Uranium exists in three polymorphic forms:
- Orthorhombic α phase: stable up to 668 °C
- Tetragonal β phase: stable between 668 and 776 °C
- BCC γ phase: stable above 776 °C
Pure uranium and various alloys of uranium that exist in the orthorhombic α-phase are poor performers under irradiation due to anisotropic growth
that induces grain-boundary tearing and resultant breakaway swelling. The high temperature γ-phase is more resistant to thermal cycling and irradiation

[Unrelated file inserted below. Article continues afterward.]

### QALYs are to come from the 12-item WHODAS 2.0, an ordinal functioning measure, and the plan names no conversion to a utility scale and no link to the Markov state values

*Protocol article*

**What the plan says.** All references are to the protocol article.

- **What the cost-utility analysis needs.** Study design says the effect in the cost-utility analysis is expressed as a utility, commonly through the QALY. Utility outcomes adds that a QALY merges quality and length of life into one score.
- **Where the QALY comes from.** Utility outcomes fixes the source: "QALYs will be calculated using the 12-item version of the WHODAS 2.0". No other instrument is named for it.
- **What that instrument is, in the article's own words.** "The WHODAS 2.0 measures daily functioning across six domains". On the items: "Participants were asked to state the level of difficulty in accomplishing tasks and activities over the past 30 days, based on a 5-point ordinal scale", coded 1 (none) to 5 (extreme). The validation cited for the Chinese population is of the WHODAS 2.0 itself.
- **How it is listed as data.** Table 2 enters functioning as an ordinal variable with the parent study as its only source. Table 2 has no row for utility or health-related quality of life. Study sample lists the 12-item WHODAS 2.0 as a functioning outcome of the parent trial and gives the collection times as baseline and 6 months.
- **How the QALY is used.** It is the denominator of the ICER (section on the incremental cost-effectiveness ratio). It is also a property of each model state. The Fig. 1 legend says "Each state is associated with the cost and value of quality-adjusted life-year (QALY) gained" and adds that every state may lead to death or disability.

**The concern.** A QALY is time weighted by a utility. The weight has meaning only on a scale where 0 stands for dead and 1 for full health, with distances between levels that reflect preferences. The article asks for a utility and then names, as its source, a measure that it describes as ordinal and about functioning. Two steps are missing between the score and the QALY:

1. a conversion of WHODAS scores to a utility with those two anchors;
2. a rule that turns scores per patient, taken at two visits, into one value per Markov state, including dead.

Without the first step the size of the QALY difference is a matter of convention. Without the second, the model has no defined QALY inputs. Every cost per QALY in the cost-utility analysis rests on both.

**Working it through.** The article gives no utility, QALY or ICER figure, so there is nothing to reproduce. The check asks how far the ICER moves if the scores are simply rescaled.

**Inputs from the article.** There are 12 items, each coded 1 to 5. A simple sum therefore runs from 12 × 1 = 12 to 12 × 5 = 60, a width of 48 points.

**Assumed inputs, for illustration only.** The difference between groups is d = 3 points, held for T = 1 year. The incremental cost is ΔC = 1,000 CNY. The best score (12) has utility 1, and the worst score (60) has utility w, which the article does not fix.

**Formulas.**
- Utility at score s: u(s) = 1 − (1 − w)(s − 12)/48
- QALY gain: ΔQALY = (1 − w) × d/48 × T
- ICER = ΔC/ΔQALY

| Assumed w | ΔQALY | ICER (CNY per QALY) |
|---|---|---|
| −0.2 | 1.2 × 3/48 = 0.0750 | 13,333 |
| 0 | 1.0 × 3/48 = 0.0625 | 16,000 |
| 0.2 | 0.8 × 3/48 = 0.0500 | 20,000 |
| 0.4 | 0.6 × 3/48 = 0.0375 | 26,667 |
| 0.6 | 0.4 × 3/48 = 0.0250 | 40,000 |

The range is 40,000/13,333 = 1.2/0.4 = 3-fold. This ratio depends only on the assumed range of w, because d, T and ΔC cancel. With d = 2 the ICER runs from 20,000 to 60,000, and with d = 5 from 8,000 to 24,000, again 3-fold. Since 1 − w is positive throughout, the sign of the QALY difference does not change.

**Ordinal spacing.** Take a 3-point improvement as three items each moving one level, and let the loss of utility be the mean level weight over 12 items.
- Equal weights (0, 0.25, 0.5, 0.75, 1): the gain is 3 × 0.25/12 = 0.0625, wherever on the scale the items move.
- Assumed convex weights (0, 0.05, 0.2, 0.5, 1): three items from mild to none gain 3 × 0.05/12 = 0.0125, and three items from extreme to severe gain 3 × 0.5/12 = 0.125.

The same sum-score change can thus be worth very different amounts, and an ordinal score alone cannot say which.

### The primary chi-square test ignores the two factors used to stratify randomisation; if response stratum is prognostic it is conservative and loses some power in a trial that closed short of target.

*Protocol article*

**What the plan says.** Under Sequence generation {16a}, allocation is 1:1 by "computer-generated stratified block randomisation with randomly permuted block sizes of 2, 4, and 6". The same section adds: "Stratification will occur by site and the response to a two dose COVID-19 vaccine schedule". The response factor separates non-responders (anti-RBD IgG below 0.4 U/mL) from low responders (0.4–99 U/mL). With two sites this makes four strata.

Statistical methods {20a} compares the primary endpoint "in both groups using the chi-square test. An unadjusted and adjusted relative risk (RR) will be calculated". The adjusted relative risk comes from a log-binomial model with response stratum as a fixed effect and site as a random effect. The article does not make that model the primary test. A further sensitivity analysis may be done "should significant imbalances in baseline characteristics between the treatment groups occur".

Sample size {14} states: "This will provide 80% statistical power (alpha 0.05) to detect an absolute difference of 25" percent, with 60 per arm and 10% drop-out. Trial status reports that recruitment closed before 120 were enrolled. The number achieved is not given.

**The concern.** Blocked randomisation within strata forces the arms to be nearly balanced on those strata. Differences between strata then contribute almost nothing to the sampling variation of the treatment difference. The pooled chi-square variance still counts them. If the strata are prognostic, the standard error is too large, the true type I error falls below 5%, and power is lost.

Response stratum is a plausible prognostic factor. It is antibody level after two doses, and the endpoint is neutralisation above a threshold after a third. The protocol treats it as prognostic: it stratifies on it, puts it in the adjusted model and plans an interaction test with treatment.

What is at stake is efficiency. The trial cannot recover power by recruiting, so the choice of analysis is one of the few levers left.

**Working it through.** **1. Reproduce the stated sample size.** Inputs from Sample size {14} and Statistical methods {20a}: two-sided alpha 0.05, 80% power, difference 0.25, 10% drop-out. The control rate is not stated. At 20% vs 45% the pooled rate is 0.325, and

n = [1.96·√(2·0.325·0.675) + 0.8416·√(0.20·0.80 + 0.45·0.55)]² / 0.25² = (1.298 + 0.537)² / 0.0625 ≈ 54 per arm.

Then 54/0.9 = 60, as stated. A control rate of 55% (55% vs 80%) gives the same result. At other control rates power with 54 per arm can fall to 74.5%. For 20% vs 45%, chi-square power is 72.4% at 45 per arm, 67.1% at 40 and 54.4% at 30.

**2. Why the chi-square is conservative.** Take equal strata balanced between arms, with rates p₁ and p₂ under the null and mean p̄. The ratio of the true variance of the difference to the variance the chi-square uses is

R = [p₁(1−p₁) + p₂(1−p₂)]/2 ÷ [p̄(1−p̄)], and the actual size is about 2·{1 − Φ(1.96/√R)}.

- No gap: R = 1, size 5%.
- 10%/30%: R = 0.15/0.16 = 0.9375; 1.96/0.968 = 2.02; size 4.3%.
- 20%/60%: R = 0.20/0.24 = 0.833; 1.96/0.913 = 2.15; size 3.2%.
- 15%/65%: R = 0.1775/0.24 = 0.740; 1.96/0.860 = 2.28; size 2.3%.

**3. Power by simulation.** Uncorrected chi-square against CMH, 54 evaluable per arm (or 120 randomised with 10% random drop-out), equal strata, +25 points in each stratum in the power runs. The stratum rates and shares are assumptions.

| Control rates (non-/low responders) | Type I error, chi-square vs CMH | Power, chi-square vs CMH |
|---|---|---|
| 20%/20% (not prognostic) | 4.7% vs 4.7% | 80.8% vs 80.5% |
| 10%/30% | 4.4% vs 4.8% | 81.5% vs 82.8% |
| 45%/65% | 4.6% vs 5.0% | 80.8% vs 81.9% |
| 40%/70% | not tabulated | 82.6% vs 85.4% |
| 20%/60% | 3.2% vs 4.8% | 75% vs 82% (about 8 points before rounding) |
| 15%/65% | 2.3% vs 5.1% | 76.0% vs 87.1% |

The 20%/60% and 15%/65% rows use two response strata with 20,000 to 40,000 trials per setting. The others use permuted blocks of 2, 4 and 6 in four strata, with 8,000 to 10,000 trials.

damage because of the isotropic nature of this phase.
The composition and temperature range over which the α, β and γ phase remain stable can be altered by alloying of uranium. From all possible
transition metals, Molybdenum is the best compromise because γ-U with Mo in solid solution possesses acceptable irradiation stability,
mechanical properties and corrosion resistance. Unfortunately, Mo has a non-negligible parasitic absorption cross-section for neutrons
(2.6 b). U-Mo alloys (U(Mo)) containing at least 2.94 wt% or 7 at% Mo retain the γ structure upon quenching. Although the stability of the
U(Mo) γ-phase will increase with the amount of Mo, the maximum concentration of Mo in U(Mo) to be used as LEU fuel should be limited to
10 wt% Mo as otherwise the required high U density criterion is not met.